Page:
Even though my children seemed to display behavior that made me want to pull my own head off, I still wanted to get them involved their schools’ extra-curricular activities. I thought the kids would enjoy movie night at my daughter’s school. “Let’s have some fun,” I think I said. Much to my delight, everything was great. Both of my kids sat there and watched the movie (for the most part)…until it was time to leave. As soon as the movie ended, my son bolted out the door of the auditorium. I was carrying chairs and blankets, so bolting after him in the crowd was difficult considering I was also dragging my daughter along behind me. We got to the parking lot to find him jumping up and down on the roof of my car. I wasn’t parked directly in front of the school’s cafeteria where the movie took place, either. He had to have sprinted across the busy parking lot (at night while everyone was backing out of their spaces trying to get home), before mounting my car all by his little self. To make matters worse, this all happened in front of my daughter’s kindergarten teacher. She stood there with me with her mouth open, staring in disbelief. “Oh, my,” she said. What could she do (besides contact CPS) but laugh and help me get the chairs to the car? I haven’t taken them to movie night or to any after-hour school functions without the assistance of my husband, since. It proved to be too dangerous.

Where was I going wrong? My husband and I could both take the blame for our kids’ upbringing, but because I was the one staying home with them and was probably the most directly influential person in their lives, I believed the fault had to mostly fall on my shoulders.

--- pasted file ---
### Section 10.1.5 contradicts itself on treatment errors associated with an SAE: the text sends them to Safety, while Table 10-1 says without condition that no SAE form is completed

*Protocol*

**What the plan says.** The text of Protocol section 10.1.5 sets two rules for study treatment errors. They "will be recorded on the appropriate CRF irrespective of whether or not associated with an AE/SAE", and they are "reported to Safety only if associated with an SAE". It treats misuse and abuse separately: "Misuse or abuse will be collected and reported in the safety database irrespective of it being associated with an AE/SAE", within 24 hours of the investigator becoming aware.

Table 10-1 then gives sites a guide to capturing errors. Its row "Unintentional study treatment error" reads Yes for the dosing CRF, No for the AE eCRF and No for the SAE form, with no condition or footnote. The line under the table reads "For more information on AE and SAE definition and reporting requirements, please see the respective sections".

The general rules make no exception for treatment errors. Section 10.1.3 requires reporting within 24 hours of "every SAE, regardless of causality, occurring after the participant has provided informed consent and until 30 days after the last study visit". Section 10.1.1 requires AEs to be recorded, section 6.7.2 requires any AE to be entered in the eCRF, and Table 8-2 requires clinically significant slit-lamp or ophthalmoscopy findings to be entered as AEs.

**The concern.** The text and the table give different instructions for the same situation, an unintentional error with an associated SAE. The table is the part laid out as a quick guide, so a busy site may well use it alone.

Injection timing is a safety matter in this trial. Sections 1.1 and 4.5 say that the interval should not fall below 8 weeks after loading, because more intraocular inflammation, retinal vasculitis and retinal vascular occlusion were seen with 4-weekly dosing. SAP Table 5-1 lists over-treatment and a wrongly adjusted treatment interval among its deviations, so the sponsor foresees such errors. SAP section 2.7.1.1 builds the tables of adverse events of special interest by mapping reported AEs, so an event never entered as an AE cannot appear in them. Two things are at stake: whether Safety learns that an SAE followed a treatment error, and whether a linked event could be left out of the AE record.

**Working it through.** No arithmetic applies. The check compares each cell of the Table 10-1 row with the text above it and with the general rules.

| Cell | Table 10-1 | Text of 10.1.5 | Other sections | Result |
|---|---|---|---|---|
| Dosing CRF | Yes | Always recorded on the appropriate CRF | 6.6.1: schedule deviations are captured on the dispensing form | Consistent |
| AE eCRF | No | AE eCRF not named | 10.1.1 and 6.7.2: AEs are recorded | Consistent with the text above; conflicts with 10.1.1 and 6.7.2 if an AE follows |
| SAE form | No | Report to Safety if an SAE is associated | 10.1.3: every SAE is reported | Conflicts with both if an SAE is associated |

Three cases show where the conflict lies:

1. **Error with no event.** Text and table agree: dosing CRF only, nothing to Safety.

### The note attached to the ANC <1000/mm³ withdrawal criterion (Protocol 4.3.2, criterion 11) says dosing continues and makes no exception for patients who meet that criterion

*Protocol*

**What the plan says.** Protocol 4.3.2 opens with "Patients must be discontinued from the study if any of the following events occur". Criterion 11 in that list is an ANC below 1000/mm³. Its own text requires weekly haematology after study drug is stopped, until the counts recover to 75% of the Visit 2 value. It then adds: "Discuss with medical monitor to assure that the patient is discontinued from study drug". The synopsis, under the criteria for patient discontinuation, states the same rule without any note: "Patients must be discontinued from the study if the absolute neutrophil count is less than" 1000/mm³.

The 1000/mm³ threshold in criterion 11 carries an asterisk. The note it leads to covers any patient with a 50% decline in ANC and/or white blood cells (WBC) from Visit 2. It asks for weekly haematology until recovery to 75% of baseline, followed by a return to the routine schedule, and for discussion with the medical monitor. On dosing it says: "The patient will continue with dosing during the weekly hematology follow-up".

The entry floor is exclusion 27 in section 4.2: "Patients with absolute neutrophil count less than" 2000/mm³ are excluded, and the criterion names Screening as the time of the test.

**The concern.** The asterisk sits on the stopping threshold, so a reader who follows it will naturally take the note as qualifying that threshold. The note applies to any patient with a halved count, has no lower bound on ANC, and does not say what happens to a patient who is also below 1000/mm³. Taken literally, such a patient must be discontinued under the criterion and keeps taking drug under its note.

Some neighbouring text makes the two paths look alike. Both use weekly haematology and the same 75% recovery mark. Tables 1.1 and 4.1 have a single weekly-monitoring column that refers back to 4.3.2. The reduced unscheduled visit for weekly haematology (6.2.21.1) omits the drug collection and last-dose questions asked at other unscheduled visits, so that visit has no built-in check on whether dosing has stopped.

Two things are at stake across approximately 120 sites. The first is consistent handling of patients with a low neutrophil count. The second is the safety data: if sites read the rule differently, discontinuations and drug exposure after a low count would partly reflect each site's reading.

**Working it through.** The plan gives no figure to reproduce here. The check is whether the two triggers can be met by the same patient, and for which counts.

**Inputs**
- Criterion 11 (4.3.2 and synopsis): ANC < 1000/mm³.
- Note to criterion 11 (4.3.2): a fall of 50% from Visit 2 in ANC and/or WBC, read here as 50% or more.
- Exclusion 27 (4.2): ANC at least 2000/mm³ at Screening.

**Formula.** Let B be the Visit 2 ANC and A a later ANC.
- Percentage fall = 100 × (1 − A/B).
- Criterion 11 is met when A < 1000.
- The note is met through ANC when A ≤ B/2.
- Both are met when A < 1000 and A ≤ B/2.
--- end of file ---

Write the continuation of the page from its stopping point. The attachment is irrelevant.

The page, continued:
I tried to be a wonderful mother. I worked hard to create a loving, nurturing environment for our kids. I wanted them to have the best, happy childhood they could have. So why were they (and in response, we), so incredibly miserable? I would call my husband at work daily to complain of our kids’ behavior. “You won’t believe what our darling daughter just did,” I would say. I had to share her unruly behavior with somebody. I sometimes called, crying and overwhelmed. He gave me the usual advise of, “Take a deep breath, don’t get too stressed out, put them on a time out,” yada, yada, yada. He even got angry after a while for my complaining to him so often about our kids’ behavior. This, incidentally, pissed me off to an unfathomable degree. Having said that, this confirmed my suspicion. I was a horrible mother. What else could it be? How could I not handle a four-year-old and a two-year-old or a five-year-old and a three-year-old or even a six-year-old and a four-year-old? My mom always told me the terrible twos actually lasted until four. “Don’t worry, “ she would say. “Four is the magic age. Once they hit four, they turn into little angels.” Wrong. My daughter was a pain in the ass at four and at five and even at six. Not all the time, but often. My son appeared to be following right behind. I was at a loss for what to do.